Understanding the Cycle of Stigma
In the Hero’s Journey, we learned that the Hero goes away to a Strange place (Magical World) and discovers a magic talent or formula that helps him/her overcome a serious and debilitating flaw. Then we learned that the Hero must return (cf. Prodigal’s Return) and share that discovery with the former community in the Ordinary world. We saw how this Archetypal Journey represents our experiences with Mental Illness/Substance Use and our successful Recovery and consequent Health and Wellbeing.
So we are all Heroes in our own Journey of Recovery; Superheroes in our own Soul Journey of Spiritual and Physical Wellbeing.
In order to discover the Special Knowledge that will lead us back to Stability, we must first learn to understand stigma. First we should ask, “exactly what is stigma?”. This is a good question and another one just like it might be, “just what exactly is ‘Mental Health’ ?”.
The World Health Organization defines Mental Health as: “a state of well-being in which every individual realizes his/her own potential, can cope with the normal stresses of life, can work productively and fruitfully, and is able to make a contribution to his/her community”.
Mental Health is invisible except for the various manifestations of behavior, blood work, and brain scans. If you notice, a lot about the WHO’s definition of MH is not particularly about thoughts, which constitute much of what we believe to be ‘mental’.
Indeed, MH goes far beyond just thoughts. Though the roots may begin with thoughts, thoughts affect feelings; feelings affect behavior; and behaviors affect the outcome of your productivity and stability; which circles back to affect your thoughts. Unattended, they each can lead to disruptions in the others; it can play out positively or adversely.
There are various definitions of stigma, but one definition is:
“a set of negative and often unfair beliefs that a society has about someone or something”.
Stigma is not restricted to Mental Illness but is directed toward physical illness or disabilities and also the object of disparaging opinions.
Stigma generally includes:
- Stereotypes: unfair beliefs that all people with particular characteristics are the same
- Prejudice: unfair feelings or dislike for persons or groups because of sex, religion, race, creed or national origin, etc.
- Discrimination: the practice of unfairness by treating persons or groups differently from other persons or groups.
So; stereotypes are related to thoughts, prejudice comes from feelings, and discrimination relates to behavior. All of these adversely affect our MH. Stigma affects all of these; our thoughts, our feelings, and our behavior.
A survey of people living with mental health issues, conducted in 2007, showed that only 25% believe that people are sympathetic and caring toward people with mental illness. This means that the 75% majority will avoid disclosing their needs at all cost, a severe impediment to receiving treatment and support.
“The threat of stigma is so powerful as to prevent the vast majority from obtaining even an initial interview with a professional. Stigma is personal.”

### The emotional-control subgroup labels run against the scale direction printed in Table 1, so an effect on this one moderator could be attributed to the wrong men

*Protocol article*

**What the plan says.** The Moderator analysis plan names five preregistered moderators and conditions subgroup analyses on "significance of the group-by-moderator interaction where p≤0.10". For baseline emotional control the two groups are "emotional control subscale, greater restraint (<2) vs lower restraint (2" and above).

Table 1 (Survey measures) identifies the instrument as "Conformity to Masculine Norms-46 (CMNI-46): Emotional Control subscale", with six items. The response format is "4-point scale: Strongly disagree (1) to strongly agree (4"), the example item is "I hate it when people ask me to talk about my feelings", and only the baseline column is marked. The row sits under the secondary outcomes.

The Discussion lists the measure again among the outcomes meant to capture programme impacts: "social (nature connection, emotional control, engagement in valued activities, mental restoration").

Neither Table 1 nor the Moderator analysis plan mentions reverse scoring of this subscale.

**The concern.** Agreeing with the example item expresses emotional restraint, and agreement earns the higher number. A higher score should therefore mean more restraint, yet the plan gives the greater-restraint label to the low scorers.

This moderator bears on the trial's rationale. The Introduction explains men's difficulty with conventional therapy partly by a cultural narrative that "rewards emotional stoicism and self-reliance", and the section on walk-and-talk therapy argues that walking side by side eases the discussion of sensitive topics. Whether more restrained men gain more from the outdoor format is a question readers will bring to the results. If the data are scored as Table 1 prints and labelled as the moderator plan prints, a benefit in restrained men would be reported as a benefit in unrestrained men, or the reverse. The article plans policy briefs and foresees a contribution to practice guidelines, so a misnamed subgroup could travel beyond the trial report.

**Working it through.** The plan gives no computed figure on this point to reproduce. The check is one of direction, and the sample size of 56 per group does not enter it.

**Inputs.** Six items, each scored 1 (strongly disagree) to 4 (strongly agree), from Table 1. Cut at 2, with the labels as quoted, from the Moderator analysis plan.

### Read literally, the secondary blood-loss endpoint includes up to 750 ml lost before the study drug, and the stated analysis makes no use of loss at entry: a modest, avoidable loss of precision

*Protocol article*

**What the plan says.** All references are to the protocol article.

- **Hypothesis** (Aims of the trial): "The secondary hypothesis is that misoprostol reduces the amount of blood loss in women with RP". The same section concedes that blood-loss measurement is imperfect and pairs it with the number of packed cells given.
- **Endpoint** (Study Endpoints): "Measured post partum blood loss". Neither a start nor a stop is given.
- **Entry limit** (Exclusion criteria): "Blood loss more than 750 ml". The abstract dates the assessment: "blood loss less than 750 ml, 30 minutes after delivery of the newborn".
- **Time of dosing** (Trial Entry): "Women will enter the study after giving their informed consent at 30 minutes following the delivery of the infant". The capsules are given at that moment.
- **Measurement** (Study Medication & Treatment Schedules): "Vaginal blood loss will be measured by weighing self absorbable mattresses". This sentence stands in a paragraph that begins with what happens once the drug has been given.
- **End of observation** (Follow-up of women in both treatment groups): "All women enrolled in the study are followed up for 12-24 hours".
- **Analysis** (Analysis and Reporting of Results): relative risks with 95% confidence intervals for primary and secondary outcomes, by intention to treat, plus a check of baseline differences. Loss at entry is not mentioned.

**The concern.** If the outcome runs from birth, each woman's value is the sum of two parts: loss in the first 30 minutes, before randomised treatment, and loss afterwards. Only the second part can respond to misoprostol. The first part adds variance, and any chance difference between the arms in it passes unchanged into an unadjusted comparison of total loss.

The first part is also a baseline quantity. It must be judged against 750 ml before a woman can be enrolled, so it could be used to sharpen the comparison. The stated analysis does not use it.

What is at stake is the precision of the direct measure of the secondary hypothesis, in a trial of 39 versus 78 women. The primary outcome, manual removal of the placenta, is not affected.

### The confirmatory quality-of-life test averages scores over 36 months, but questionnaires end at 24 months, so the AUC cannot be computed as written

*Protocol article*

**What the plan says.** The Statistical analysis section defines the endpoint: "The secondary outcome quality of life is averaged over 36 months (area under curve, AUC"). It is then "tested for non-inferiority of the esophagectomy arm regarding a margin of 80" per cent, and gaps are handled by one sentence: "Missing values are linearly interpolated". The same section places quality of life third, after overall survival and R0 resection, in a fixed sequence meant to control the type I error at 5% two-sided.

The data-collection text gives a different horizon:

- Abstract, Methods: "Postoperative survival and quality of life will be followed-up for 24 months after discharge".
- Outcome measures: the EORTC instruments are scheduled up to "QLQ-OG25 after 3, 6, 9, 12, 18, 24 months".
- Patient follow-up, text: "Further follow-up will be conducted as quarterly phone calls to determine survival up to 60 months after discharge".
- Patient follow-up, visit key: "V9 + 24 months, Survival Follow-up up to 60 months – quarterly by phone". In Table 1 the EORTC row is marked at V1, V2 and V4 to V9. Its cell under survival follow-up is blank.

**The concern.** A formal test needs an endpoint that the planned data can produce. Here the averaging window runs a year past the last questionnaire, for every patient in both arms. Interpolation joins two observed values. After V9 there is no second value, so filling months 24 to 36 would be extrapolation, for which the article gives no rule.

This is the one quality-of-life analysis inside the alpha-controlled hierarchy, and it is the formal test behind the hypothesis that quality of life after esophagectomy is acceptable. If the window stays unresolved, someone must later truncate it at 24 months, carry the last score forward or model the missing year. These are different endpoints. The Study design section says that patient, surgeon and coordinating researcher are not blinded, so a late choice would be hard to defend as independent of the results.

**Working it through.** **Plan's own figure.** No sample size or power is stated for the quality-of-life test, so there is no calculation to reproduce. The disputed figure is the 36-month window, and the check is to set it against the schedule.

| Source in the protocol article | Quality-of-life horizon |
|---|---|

The National Alliance on Mental Illness (NAMI) states that stigma leads to:
- Inadequate insurance coverage for mental health services
- Fear, mistrust, and violence against people living with mental illness and their families
- Family and friends turning their backs on people with mental illness
- Prejudice and discrimination
With three-quarters of our population with diagnosable MH issues not seeking treatment, our society is suffering from stigma and unable to live up to our full potential. Stigma is often worse than the MH/SU challenges themselves. It is both a subtle influence and broadly felt experience. In my experience:
- I was ashamed
- I didn’t want other people to find out, and
- I felt marginalized, isolated, and exploited.
But there is Hope: by understanding more about stigma, we can strive to overcome its effects.
The Cycle of Stigma
Reference to stigma involves not just the formal definition: an attribute of shame. It refers to an entire cyclical system that features shame as the initiator.
- Stigma begins with shame
- Shame leads to silence
- Silence leads to adverse behavior (isolation, social injustice (isolation, marginalization, exploitation), self destructive behavior, sabotage, and suicide. (cf. Johari)
- The Feedback loops in the System repeat and reinforce the Cycle.
Aspects (or all) of this cycle are present both in the lives of MH Individuals and someone who loves or cares for another who lives with MH challenges.
Our mission is turn this knowledge of the effects of stigma into a source of strength, recovery and renewal. This will enable the following dramatic transformations in our lives:
- We should begin to feel less shame and anxiety about our own MH. We should begin to see that this is a part of our Soul Journey that makes us so special…even attractive.
- We become more comfortable talking to people about our past and about our successful recovery
- Other people become inspired to openly talk about their own MH challenges.
- It feels great! We begin sharing with each other what we have learned and experienced and the burden of shame begins to slide off our shoulders.
- We contribute to a culture of Transforming Stigma into Strength, contributing to the Peer Movement, and bringing the Magic of our Soul Journey back into the Ordinary World where it can contribute to helping others in their Journey.